PHOENIX -- Calling it "an important part of improving education,' Gov. Jan Brewer signed legislation Thursday to eliminate the AIMS test -- including the graduation requirement -- paving the way for something else to measure the new Common Core standards already being implemented in Arizona schools.
Students currently in the ninth grade, scheduled to graduate in 2016, will be the last class required to pass the AIMS test to get a diploma. That is because AIMS is first offered in 10th grade, with multiple opportunities to for those who fail one or more sections to retake the test. Plans are to come up with a new nationally norm-referenced test in time for students now in the eighth grade.
But it remains to be decided whether that test will be a precursor to graduation.
Separately, Brewer signed legislation altering laws on unemployment benefits, shifting the burden to prove eligibility to those seeking compensation when a company claims the person quit or is otherwise ineligible. Until now, the burden has been on the employer to prove someone should not be able to collect weekly checks.
Brewer gave no reason for her decision. But her signature is no surprise as the measure was approved by the Republican-controlled House and Senate on a party-line vote.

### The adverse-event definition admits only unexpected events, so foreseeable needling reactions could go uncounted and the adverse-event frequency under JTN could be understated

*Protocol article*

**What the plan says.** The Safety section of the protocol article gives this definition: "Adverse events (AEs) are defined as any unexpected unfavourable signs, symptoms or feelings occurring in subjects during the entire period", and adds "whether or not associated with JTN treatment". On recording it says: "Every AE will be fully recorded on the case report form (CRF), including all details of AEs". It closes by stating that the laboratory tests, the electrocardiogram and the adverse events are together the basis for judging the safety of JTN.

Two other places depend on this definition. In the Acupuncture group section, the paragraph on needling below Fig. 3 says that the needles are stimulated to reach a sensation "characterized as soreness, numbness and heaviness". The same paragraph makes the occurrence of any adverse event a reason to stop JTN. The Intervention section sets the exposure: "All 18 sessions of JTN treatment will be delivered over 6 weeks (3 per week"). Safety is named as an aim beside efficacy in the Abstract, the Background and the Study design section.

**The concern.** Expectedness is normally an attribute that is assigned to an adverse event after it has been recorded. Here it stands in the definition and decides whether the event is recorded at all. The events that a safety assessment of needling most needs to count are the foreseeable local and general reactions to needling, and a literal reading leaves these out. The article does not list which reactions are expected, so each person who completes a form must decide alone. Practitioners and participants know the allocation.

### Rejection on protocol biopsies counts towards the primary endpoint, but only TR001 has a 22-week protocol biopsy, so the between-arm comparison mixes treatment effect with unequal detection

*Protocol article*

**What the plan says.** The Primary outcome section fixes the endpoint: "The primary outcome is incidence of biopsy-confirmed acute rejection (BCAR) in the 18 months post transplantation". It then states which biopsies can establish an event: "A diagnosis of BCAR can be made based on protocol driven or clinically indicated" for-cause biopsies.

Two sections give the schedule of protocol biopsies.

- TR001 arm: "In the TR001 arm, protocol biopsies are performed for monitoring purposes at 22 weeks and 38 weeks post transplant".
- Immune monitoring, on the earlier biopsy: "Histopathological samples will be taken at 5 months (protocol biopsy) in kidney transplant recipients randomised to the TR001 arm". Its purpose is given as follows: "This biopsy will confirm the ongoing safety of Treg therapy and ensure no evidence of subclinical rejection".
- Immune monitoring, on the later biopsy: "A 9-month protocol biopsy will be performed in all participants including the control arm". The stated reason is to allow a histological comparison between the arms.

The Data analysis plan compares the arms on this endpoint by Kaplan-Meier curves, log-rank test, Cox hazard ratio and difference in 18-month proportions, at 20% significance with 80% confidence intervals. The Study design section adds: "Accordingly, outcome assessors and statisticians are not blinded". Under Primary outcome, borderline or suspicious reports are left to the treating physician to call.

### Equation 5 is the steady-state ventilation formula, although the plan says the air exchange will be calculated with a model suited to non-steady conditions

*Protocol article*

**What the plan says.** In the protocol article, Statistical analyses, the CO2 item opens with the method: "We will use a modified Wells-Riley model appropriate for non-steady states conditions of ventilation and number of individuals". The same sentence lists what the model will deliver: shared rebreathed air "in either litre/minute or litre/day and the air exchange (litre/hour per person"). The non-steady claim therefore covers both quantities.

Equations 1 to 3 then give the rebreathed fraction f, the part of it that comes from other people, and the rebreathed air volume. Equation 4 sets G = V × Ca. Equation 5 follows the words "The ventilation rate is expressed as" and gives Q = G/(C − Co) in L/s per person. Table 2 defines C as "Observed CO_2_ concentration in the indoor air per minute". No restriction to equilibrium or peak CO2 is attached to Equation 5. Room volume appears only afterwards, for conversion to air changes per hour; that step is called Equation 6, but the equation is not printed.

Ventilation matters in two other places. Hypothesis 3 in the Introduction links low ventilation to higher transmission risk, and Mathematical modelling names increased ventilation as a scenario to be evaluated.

The move to scrap AIMS comes as Arizona schools already have started teaching according to the Common Core curriculum developed by officials and educators across the country. This lays out the particular skills that students are supposed to acquire at set points during their education.
All through the process, the idea is to assess students through tests, administered online, that are aligned with the new curriculum. Most significant, since all participating states should be teaching the same thing at the same time, it will allow for direct comparisons.
"With this legislation, we will ensure that Arizona students are measured against the most rigorous standards, holding schools accountable and providing parents a better yardstick for how their children stack up against competing students nationally and around the world,' Brewer said in a prepared statement.
Brewer defended the decision to scrap AIMS which was not only administered at lower grades but also has been a graduation requirement since 2006. She said any new test approved by the Board of Education will involve "a more rigorous online assessment that measures critical thinking and problem-solving ability rather than simply rote memorization.'
She also noted that Common Core implementation is already underway. Brewer said that makes the battery of AIMS tests of math, reading and writing inappropriate since what they measure is not aligned with what is now being taught.
Some Republican lawmakers opposed the change, contending that the whole move to the national Common Core curriculum amounts to surrendering local control of education.
But gubernatorial press aide Matthew Benson said Arizona has been "directly involved' in creation of the new Common Core standards.
"And Arizona's going to make the decision about what the new test is that our students are going to be taking,' he said. "So this is going to remain a local effort.'
And Brewer said she remains "committed to local control and parental choice' and there is always the opportunity "to revise, adjust or adopt new standards according to what is best for Arizona students.'